Since there is disagreement, it might be interesting to know how those who were most directly responsible for this law viewed it. The two people whose opinions are the most significant on this question are James Madison and Thomas Jefferson. Madison, the “father of the Constitution,” actually drafted the religion clauses. Jefferson, his mentor, was the author of the Virginia Statute for Religious Freedom, which strongly influenced Madison, and the person who convinced Madison of a need for a Bill of Rights – one “providing clearly for freedom of religion.” And how did they view the matter? As it turns out, both of them interpreted the religion clauses broadly.
That this is the case can be seen from a variety of examples. For instance, when he was president, Madison vetoed a bill that would have given federal land to a church because it would have set “a precedent for the appropriation of funds of the United States for the use and support of religious societies.” He was against the appointment of chaplains to Congress for similar reasons, and there were several other instances during his presidency that clearly show he read the First Amendment clauses rather broadly. And Jefferson had if anything even stronger opinions on this. His position is very clear: in a well-known letter to a group of Baptists, he wrote about his reverence for “that act of the whole American people which declared that their legislature should 'make no law respecting an establishment of religion, or prohibiting the free exercise thereof', thus building a wall of separation between church and state” [emphasis added].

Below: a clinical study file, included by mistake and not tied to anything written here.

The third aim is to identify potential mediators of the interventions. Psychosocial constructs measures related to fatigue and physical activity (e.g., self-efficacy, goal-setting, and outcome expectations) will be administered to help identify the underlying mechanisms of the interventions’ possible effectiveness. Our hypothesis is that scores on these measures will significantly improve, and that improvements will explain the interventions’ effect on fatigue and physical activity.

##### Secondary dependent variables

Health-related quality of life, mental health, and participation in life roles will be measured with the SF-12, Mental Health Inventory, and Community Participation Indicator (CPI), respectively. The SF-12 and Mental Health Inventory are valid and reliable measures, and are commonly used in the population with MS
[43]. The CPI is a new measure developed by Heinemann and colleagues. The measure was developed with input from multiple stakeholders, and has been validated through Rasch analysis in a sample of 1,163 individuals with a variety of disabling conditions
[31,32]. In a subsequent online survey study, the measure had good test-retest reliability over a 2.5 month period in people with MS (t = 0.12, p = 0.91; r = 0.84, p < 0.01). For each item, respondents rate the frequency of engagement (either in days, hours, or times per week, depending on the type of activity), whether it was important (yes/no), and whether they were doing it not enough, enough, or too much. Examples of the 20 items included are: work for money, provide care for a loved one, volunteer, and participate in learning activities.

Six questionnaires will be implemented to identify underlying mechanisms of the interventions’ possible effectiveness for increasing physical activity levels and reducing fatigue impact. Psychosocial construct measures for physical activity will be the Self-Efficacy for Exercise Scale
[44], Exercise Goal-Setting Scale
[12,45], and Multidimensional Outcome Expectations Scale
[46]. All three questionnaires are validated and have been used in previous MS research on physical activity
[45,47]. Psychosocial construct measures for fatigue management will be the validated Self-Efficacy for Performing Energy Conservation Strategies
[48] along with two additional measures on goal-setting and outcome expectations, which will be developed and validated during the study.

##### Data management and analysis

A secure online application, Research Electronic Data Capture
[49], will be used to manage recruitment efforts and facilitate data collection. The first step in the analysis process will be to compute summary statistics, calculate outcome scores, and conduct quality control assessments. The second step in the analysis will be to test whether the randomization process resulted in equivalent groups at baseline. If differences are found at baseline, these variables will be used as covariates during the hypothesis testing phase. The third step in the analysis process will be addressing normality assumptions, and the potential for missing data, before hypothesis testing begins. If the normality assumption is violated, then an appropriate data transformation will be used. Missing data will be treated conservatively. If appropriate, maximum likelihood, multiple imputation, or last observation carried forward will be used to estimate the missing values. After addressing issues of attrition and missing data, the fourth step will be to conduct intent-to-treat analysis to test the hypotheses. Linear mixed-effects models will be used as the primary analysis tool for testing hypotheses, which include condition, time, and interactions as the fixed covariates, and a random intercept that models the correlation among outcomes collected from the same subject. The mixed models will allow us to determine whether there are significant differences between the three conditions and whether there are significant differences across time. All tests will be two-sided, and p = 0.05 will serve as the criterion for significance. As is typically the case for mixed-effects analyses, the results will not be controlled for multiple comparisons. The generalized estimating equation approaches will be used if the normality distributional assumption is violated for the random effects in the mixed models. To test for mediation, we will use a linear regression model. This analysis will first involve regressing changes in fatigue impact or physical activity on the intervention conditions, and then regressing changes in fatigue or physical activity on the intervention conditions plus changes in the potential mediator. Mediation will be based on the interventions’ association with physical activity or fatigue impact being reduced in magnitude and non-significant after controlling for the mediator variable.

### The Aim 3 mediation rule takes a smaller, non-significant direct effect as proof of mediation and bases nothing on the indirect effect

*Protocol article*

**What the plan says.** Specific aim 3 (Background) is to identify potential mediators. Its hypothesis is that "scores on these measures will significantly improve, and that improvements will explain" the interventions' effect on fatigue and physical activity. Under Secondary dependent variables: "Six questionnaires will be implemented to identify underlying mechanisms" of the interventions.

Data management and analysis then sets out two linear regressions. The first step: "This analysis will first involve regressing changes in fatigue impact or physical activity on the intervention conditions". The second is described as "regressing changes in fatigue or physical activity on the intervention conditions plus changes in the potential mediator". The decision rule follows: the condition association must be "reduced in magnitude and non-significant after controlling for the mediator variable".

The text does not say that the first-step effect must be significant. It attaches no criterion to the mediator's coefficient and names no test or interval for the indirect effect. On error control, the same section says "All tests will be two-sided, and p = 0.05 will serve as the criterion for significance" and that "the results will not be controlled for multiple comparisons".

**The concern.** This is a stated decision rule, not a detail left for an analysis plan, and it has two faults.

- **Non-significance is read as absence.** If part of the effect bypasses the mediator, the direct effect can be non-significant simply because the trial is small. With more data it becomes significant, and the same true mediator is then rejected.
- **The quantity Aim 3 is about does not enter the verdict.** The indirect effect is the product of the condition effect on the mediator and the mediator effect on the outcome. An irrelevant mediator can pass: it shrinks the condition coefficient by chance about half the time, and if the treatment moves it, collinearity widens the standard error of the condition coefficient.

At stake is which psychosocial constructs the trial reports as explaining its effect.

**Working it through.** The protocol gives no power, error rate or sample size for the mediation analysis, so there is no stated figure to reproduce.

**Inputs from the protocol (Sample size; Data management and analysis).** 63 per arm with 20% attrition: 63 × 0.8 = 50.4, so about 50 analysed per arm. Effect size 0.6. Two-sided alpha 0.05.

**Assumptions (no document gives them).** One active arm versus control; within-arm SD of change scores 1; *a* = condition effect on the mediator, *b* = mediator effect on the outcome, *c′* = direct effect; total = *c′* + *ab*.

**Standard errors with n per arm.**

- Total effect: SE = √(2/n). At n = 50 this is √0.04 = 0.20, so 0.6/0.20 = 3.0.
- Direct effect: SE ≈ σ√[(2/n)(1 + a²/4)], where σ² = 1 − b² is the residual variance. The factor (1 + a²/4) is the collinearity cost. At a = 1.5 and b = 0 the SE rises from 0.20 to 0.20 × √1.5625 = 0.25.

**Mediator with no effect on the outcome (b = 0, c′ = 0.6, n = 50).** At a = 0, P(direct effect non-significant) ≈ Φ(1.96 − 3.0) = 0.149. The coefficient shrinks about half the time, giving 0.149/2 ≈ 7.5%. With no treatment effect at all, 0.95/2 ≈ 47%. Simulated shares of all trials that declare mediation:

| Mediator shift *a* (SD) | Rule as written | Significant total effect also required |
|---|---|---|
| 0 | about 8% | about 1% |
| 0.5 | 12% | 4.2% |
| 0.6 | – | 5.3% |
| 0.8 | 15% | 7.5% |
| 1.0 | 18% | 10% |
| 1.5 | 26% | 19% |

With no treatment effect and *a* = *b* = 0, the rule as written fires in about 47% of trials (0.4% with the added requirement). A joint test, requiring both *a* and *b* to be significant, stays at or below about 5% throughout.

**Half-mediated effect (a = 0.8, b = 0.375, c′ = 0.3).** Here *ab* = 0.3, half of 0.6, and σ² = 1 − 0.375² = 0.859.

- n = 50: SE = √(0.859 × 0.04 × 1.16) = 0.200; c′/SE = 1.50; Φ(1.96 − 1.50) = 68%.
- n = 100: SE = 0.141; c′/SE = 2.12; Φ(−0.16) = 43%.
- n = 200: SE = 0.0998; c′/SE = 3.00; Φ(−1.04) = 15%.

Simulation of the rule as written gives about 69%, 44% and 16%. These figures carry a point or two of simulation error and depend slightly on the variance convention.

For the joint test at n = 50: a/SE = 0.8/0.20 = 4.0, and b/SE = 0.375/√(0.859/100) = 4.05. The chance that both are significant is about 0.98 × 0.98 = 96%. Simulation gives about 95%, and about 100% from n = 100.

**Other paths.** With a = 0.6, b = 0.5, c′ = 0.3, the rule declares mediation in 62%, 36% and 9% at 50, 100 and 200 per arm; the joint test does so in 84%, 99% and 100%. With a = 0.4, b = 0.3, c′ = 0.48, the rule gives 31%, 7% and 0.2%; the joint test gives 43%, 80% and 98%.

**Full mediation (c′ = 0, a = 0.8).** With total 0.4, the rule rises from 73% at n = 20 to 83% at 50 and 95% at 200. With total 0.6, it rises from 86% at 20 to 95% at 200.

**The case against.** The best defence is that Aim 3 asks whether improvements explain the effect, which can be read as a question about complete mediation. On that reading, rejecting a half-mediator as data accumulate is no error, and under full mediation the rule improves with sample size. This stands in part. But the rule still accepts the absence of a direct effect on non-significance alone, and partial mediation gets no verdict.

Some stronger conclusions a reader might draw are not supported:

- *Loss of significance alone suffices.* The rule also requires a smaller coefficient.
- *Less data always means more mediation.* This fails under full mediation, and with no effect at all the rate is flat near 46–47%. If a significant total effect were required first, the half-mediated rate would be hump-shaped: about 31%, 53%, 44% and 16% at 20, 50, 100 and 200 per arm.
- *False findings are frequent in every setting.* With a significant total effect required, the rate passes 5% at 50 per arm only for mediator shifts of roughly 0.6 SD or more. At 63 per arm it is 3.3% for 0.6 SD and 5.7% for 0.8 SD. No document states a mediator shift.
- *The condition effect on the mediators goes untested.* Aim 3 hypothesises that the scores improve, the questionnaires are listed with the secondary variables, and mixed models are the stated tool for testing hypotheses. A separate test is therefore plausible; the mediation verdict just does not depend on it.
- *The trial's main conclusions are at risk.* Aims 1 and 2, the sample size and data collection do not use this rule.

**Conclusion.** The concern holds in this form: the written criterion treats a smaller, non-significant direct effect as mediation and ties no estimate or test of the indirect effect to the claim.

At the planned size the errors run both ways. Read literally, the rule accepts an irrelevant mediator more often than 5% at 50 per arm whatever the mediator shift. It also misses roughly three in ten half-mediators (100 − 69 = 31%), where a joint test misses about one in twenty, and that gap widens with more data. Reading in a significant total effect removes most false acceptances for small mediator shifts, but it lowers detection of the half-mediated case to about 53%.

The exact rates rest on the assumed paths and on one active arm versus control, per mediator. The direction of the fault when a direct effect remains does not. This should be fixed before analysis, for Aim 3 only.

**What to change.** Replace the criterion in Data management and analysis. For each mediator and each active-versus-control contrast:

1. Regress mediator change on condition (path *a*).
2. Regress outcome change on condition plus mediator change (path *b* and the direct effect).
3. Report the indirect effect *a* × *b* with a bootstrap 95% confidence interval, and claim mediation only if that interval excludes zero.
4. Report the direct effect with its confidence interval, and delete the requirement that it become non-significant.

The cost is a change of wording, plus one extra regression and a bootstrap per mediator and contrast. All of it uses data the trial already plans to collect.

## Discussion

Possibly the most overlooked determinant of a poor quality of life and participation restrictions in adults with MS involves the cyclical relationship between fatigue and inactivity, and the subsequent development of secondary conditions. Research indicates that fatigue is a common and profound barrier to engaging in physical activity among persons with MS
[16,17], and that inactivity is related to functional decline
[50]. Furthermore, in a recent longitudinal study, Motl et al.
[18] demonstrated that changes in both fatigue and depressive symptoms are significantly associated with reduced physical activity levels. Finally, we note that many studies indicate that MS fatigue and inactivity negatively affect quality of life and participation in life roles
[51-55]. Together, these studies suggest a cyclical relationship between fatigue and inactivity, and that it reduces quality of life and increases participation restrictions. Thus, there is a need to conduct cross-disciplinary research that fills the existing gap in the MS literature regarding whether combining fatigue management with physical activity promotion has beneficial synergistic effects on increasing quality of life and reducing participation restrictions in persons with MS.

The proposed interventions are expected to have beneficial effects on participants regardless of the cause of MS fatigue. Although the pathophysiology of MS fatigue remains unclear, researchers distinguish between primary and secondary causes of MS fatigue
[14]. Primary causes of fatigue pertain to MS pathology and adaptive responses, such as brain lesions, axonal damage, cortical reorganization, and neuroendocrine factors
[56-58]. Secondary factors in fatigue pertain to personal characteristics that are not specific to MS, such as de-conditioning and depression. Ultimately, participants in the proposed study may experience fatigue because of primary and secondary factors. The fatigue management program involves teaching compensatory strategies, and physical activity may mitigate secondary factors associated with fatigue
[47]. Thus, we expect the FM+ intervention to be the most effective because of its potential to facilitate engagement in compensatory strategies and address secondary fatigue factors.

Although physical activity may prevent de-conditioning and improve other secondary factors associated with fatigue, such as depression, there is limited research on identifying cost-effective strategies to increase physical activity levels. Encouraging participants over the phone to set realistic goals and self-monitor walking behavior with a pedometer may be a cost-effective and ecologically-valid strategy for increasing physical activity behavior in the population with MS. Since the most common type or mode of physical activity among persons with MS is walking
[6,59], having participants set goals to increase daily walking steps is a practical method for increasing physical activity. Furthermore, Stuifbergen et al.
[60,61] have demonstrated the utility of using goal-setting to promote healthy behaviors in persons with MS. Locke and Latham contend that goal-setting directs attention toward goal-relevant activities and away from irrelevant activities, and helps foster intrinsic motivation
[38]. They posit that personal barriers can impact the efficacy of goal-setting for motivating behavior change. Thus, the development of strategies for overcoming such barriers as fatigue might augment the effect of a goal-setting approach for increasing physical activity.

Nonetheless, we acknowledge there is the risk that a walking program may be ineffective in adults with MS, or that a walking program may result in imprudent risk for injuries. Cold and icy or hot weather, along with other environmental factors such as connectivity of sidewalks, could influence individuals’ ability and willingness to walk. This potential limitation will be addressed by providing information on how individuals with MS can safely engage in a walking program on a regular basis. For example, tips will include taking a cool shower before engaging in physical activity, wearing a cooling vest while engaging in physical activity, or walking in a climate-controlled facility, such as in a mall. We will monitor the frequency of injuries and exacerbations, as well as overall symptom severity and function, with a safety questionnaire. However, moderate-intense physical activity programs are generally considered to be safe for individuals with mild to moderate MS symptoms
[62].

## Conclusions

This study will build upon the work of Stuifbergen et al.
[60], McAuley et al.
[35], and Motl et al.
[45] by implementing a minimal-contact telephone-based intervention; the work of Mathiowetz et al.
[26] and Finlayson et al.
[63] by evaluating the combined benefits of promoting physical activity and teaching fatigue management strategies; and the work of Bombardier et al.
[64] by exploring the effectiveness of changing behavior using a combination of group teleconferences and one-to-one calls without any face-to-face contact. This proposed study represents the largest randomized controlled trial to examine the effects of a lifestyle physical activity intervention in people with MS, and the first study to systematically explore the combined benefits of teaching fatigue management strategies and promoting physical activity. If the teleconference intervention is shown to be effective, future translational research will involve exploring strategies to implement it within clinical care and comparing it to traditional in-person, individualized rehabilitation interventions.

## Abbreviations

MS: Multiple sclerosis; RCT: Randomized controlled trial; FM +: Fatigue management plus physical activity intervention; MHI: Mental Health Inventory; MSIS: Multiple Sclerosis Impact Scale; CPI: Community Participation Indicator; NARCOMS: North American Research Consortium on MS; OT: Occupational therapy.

Members of the religious right are quick to point out that the phrase “a wall of separation between church and state” is nowhere to be found in the Constitution. While that is true, it is clear that both Jefferson and Madison believed that the idea it expresses is implied by the First Amendment.
As with Part 1, the main source for the above information was The Godless Constitution, by Isaac Kramnick and R. Laurence Moore.